Everyone has a different basic training experience, depending on branch, rank, and (most importantly) the level of sanity found in your assigned Drill Sergeants. Personally, I put in the work physically to be prepared to excel in physical training. To be honest, competing with my male peers in physical training played a large role is gaining respect as a female. Staying up for 60(ish) hours didn’t go super swell for this sleepy gal, but the memories are priceless.



In all honesty, I would do it all again in a heartbeat. It was only two years ago, but my platoon has already lost two amazing soldiers since then. The camaraderie amongst your fellow peers is what it’s all about. I firmly believe that both belonging to and believing in something larger than yourself inevitably builds wholesome character.


Fresh Paths: What does an Army chaplain do every day? What is the training like for that position? 

As expected, an Army Chaplain is responsible for supporting the spiritual and moral well-being of the soldiers assigned to his/her unit. The service of a Chaplain is not limited to the soldiers, but includes families and civilian employees as well. Pastoral counseling plays a large role within Chaplaincy. I am, however, in the Army Reserves and would like to continue to serve in the Reserves. I would not physically be with soldiers every day like active duty Chaplains, but would remain a point of contact for all soldiers who may need advice, guidance, or pastoral assistance.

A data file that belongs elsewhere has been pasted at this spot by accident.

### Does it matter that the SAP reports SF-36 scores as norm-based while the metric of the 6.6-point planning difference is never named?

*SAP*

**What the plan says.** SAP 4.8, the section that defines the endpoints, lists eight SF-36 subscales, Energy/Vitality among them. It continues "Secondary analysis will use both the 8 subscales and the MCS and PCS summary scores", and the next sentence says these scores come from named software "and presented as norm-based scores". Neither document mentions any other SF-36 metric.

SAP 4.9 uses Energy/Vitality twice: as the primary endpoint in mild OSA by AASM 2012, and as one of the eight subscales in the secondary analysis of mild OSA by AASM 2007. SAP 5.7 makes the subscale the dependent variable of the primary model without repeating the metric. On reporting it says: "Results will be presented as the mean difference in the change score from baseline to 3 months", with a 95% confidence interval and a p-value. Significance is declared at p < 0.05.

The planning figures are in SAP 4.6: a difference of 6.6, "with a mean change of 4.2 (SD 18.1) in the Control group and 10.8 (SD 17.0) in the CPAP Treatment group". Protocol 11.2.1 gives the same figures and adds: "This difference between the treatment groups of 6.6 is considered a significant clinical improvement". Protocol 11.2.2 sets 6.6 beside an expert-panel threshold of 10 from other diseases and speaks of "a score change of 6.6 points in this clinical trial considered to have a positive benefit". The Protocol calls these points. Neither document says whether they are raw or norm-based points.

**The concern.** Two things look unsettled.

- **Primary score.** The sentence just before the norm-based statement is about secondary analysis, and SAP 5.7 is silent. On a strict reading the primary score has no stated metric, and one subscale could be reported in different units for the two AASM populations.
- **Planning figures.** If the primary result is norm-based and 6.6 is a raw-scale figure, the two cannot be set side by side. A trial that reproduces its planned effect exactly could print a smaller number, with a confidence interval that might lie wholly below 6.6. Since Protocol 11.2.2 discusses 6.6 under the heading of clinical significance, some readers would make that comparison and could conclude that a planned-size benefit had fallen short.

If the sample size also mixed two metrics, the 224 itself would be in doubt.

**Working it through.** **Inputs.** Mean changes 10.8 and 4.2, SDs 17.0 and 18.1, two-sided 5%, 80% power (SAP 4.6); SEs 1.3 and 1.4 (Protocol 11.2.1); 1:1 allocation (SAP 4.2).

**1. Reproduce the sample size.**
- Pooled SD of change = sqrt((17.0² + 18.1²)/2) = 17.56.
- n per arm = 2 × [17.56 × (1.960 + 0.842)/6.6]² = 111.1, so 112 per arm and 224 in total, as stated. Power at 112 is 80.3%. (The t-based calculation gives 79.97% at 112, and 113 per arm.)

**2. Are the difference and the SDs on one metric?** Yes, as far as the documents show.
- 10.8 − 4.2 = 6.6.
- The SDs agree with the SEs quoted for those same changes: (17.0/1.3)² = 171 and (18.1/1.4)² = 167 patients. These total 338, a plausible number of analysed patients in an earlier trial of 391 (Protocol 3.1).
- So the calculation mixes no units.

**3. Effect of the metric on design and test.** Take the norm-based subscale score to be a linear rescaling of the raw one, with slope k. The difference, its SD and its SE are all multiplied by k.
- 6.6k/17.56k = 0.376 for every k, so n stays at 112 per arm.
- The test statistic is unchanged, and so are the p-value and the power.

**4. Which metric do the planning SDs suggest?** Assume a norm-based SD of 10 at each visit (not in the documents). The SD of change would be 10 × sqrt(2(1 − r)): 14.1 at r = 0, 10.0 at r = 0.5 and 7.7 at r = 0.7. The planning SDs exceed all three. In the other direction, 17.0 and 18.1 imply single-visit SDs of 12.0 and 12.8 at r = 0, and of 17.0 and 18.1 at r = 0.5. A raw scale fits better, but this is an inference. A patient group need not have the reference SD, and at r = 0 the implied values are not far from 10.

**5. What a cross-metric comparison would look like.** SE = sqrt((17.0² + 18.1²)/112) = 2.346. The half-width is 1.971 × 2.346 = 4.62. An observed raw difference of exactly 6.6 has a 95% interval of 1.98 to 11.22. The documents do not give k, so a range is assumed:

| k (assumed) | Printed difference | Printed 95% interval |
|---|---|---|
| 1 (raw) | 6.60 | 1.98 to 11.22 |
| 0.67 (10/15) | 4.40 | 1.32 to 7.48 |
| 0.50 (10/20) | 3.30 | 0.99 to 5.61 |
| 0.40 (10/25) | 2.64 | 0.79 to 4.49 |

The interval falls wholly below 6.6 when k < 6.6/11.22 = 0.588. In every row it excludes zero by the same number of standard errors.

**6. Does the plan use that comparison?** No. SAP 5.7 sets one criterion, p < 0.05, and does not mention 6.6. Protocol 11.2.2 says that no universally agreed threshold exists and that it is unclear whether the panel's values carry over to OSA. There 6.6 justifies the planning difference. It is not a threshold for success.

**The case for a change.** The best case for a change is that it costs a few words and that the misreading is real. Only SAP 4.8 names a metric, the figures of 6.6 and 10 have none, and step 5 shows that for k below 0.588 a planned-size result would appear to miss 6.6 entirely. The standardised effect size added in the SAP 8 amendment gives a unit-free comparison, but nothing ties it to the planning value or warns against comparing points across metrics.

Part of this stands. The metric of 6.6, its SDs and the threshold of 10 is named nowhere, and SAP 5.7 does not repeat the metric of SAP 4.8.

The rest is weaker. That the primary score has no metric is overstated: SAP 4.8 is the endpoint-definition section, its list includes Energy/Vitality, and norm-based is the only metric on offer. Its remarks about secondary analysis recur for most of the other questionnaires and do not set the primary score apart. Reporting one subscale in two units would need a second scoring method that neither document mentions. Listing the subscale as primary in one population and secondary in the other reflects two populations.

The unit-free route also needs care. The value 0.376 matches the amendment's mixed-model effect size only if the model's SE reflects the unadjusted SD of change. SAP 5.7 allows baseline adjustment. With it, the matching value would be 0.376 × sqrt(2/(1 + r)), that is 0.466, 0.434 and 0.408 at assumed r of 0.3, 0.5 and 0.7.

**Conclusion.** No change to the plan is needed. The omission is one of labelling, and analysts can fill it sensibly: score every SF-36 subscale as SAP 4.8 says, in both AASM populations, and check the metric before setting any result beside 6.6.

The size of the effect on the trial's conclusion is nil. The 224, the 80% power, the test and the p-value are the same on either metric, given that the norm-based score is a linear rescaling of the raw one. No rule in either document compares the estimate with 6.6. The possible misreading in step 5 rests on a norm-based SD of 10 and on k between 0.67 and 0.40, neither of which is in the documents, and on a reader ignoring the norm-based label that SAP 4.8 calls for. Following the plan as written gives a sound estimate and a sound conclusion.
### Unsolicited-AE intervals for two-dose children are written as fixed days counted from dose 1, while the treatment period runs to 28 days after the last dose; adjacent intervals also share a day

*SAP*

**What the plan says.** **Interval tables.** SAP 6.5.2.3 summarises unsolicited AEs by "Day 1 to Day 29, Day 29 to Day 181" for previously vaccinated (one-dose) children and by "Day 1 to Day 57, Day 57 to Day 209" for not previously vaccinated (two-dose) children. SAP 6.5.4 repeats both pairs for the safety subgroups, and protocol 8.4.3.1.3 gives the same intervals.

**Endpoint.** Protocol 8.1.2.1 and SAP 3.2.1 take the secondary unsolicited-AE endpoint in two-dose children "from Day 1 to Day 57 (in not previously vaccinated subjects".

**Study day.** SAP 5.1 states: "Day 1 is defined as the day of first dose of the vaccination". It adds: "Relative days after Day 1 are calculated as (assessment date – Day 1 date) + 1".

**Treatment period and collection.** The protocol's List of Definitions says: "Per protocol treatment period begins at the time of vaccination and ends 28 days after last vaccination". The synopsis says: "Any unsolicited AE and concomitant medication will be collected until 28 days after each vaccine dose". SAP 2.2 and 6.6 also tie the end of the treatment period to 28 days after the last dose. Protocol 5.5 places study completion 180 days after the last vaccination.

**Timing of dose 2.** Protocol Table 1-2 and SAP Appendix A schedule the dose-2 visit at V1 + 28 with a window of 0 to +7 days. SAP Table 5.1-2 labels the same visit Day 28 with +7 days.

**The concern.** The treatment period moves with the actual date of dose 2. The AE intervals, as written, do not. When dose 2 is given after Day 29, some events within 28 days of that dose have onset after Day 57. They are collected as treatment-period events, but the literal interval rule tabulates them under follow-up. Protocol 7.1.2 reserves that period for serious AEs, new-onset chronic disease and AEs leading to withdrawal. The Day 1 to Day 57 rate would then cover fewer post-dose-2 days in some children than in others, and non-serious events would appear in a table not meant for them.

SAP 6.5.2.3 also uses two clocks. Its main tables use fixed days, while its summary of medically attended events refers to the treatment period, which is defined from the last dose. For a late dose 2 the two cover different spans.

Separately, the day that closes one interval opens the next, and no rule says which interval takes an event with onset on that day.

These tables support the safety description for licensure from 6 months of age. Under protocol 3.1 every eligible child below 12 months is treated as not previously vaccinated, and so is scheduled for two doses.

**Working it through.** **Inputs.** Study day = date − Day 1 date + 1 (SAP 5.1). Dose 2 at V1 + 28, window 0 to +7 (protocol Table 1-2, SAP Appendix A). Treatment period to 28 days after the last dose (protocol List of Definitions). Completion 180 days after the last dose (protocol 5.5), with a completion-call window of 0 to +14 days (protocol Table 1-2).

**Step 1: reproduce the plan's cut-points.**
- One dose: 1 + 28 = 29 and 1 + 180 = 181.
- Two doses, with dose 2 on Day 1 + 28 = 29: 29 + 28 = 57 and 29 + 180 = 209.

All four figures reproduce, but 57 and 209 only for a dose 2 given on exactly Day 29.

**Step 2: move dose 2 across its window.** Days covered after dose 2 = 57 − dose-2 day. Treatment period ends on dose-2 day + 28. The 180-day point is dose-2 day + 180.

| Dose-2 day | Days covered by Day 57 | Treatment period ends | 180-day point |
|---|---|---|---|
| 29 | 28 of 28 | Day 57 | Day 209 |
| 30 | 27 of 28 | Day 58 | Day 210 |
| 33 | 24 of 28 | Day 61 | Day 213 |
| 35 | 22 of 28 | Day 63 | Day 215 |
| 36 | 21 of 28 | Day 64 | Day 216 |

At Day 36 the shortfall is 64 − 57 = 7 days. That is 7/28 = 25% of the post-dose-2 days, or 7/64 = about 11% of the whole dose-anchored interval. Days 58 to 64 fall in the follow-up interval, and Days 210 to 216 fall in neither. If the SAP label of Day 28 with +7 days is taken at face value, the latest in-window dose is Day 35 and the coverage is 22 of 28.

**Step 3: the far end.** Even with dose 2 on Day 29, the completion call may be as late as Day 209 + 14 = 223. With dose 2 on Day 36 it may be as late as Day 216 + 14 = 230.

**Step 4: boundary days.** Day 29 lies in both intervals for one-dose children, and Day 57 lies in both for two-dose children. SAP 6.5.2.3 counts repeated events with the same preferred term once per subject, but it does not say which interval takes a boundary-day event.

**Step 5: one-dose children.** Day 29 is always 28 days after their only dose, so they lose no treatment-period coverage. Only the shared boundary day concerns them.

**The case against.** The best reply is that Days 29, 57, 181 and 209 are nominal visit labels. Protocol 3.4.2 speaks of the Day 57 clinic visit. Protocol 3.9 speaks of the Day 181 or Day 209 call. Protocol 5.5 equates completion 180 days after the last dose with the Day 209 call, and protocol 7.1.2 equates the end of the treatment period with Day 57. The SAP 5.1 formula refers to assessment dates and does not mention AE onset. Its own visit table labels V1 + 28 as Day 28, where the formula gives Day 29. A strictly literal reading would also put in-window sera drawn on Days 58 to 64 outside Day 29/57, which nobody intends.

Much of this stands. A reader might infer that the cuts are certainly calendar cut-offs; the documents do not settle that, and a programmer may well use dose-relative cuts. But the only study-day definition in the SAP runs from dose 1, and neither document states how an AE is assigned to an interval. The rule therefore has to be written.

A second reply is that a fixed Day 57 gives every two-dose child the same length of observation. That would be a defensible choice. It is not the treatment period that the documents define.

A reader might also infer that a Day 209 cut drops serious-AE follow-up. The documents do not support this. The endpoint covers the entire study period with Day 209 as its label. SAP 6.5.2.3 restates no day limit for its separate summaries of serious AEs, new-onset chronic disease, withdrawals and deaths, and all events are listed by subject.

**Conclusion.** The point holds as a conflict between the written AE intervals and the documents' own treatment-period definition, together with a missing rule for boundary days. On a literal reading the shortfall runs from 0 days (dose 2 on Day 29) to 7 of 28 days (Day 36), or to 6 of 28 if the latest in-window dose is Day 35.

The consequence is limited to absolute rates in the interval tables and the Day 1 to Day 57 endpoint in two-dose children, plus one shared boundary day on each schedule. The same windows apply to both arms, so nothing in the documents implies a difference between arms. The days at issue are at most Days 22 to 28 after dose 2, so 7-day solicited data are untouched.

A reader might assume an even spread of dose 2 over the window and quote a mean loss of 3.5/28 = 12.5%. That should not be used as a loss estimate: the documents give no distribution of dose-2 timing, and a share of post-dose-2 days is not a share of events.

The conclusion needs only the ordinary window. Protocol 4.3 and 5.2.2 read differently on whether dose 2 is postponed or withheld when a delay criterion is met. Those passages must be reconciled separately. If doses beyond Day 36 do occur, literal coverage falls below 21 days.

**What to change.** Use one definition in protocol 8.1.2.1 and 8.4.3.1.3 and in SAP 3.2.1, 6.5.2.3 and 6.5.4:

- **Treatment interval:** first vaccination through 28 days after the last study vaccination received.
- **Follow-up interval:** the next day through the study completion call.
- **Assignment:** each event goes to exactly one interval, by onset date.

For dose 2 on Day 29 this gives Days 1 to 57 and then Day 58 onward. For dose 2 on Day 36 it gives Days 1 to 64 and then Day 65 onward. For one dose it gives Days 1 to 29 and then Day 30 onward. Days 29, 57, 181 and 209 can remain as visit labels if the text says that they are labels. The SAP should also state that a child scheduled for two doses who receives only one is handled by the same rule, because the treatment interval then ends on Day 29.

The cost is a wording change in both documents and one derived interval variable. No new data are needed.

Currently, I am an enlisted soldier going through the process of direct commissioning to a Chaplain Candidate. I will attend Chaplain Basic Officer Leadership Course (12 weeks) at Fort Jackson, SC. People enter into this field of work in many different ways, but I will be considered prior-service due to completing three years as an enlisted soldier. Don’t worry if you’re not following, I still have to look up military acronyms to make it through drill weekends.



Fresh Paths: What are you loving about your career choice? 

As I mentioned previously, I am not yet an Army Chaplain. In fact, I’m only about 60% of the way there! Why might I be speaking of the career so confidently? I believe God is faithful and will complete the work He started in me. With that being said, I LOVE that this career will introduce me to people I would otherwise never encounter. This may seem too simple-minded for some, but loving people is what it’s all about. God just happened to assign me a specific group of people needing His presence.